A shadow of doubt is being cast upon New Paltz’s McDonald’s.
According to Hudson Valley One, Alan Roscoe, the project engineer for the planned McDonald’s remodeling, gave the New Paltz Planning Board more variations of the new construction on April 8 after being approved by the Zoning Board, despite the concerns of some Planning Board members who did not think the redesigns would suit the feel and architecture of the town.
Planning Board member Amy Cohen was noted telling Roscoe to “come back with something that’s just going to blend in,” reflecting the common sentiment of other Board members who disagreed about Roscoe’s offered design suggestions and how they didn’t look like they could fit into New Paltz’s architectural design aesthetic.
Kurt Sunderland, the architect for the Planning Board, told the rest of the Board and Roscoe to consider the historical context of the town, and to think about a specific and significant time period and focus on modern architecture that simulates that historical feel. Other design suggestions from various Board members included a stone façade and a “colonial white color.” Roscoe responded, claiming the project was $1 million and that some of the proposed ideas were only possible if the building was torn down and replaced with a brand new one.
Though the town planning board has the authority to approve or deny new construction plans, the owners of the McDonald’s location have the final say in the remodel.
“[The business owners] have to comply with the property maintenance code in New York State to keep the building maintained, but there’s nothing in the local statute that requires them to remodel the building,” said Stacy Delarede, the building and fire inspector for the Town of New Paltz.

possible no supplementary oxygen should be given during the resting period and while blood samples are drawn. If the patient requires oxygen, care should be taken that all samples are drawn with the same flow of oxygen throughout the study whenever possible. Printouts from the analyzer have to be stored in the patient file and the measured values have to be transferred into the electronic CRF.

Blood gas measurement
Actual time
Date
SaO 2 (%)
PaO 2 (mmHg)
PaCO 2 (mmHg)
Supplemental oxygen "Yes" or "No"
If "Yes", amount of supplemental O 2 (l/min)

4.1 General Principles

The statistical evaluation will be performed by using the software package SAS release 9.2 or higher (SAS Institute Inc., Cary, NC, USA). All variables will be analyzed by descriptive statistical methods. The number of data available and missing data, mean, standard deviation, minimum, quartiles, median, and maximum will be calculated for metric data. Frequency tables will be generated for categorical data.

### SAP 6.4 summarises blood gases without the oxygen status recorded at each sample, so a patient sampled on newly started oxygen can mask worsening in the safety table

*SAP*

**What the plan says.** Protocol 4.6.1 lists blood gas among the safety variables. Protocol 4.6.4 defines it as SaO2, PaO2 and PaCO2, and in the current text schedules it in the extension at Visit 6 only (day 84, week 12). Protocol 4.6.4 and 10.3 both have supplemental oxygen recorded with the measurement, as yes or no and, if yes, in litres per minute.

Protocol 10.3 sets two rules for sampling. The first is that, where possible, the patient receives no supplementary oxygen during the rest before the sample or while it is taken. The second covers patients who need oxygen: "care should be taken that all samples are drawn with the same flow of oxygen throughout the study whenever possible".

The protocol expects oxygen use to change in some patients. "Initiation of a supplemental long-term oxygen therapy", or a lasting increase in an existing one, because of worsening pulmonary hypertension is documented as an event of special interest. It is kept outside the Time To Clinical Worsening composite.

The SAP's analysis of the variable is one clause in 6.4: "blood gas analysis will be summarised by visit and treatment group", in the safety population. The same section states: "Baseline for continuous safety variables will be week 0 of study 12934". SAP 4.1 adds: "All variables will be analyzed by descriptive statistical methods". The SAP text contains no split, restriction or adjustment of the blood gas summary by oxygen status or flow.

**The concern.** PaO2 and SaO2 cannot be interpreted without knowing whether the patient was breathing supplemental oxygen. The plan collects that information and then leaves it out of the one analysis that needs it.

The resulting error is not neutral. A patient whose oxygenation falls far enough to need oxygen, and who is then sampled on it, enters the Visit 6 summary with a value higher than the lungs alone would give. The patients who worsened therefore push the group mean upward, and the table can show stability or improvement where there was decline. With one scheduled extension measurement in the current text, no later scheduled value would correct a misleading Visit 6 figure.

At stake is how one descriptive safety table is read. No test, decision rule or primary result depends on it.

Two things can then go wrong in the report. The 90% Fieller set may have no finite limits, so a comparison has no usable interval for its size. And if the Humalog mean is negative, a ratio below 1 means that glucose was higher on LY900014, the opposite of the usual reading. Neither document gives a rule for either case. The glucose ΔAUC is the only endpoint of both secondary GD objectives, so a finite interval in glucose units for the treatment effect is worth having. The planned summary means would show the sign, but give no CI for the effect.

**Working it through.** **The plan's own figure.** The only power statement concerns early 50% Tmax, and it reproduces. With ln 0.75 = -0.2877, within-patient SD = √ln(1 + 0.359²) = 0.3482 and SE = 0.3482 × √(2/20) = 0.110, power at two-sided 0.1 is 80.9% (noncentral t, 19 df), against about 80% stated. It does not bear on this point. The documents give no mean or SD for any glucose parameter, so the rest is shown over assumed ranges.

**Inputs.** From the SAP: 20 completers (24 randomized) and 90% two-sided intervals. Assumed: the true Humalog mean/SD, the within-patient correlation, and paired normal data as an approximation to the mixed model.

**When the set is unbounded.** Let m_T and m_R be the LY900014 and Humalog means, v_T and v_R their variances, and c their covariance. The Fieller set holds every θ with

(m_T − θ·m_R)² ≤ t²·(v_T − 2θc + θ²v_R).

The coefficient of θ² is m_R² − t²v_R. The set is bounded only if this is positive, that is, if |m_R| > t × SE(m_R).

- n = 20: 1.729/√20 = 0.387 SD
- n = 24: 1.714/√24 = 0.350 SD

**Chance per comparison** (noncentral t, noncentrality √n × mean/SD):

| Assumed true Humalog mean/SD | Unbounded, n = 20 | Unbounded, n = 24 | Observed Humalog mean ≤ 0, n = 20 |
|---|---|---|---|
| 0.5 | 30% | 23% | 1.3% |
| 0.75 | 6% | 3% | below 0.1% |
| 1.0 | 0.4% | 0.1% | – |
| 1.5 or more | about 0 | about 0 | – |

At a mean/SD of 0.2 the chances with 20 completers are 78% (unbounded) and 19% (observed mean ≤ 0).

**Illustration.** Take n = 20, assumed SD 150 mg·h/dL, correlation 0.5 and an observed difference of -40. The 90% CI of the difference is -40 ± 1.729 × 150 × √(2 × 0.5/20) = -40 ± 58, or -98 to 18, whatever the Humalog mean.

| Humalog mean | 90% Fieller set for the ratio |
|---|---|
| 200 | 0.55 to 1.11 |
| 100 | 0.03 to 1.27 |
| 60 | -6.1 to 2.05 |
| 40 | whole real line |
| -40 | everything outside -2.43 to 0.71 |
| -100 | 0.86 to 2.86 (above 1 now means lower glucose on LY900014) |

Despite the McDonald’s being situated on the popular Main Street, Delarede maintains that there shouldn’t be any issues with a reconstruction, including potential traffic jams caused by the movement of construction equipment.
The Planning Board’s suggestions for a more relevant design have been met with criticism from comments on Hudson Valley One’s website, with remarks such as, “This is a ridiculous out of touch “New Paltzian” mindset!” and, “It’s McDonald’s! Give me a break, New Paltz.”
“I do believe that McDonald’s has made a new submission to the planning board for their next meeting and it’s really up to the board whether or not they get the information they want,” Delarede said. “If the information they get is insufficient, [they will decide] whether or not they approve the plan.”
Project engineer Alan Roscoe could not be reached for comment.
The next two Planning Board meetings are scheduled for Monday, May 13 and Thursday, May 30, both at 7 p.m. at the New Paltz Community Center.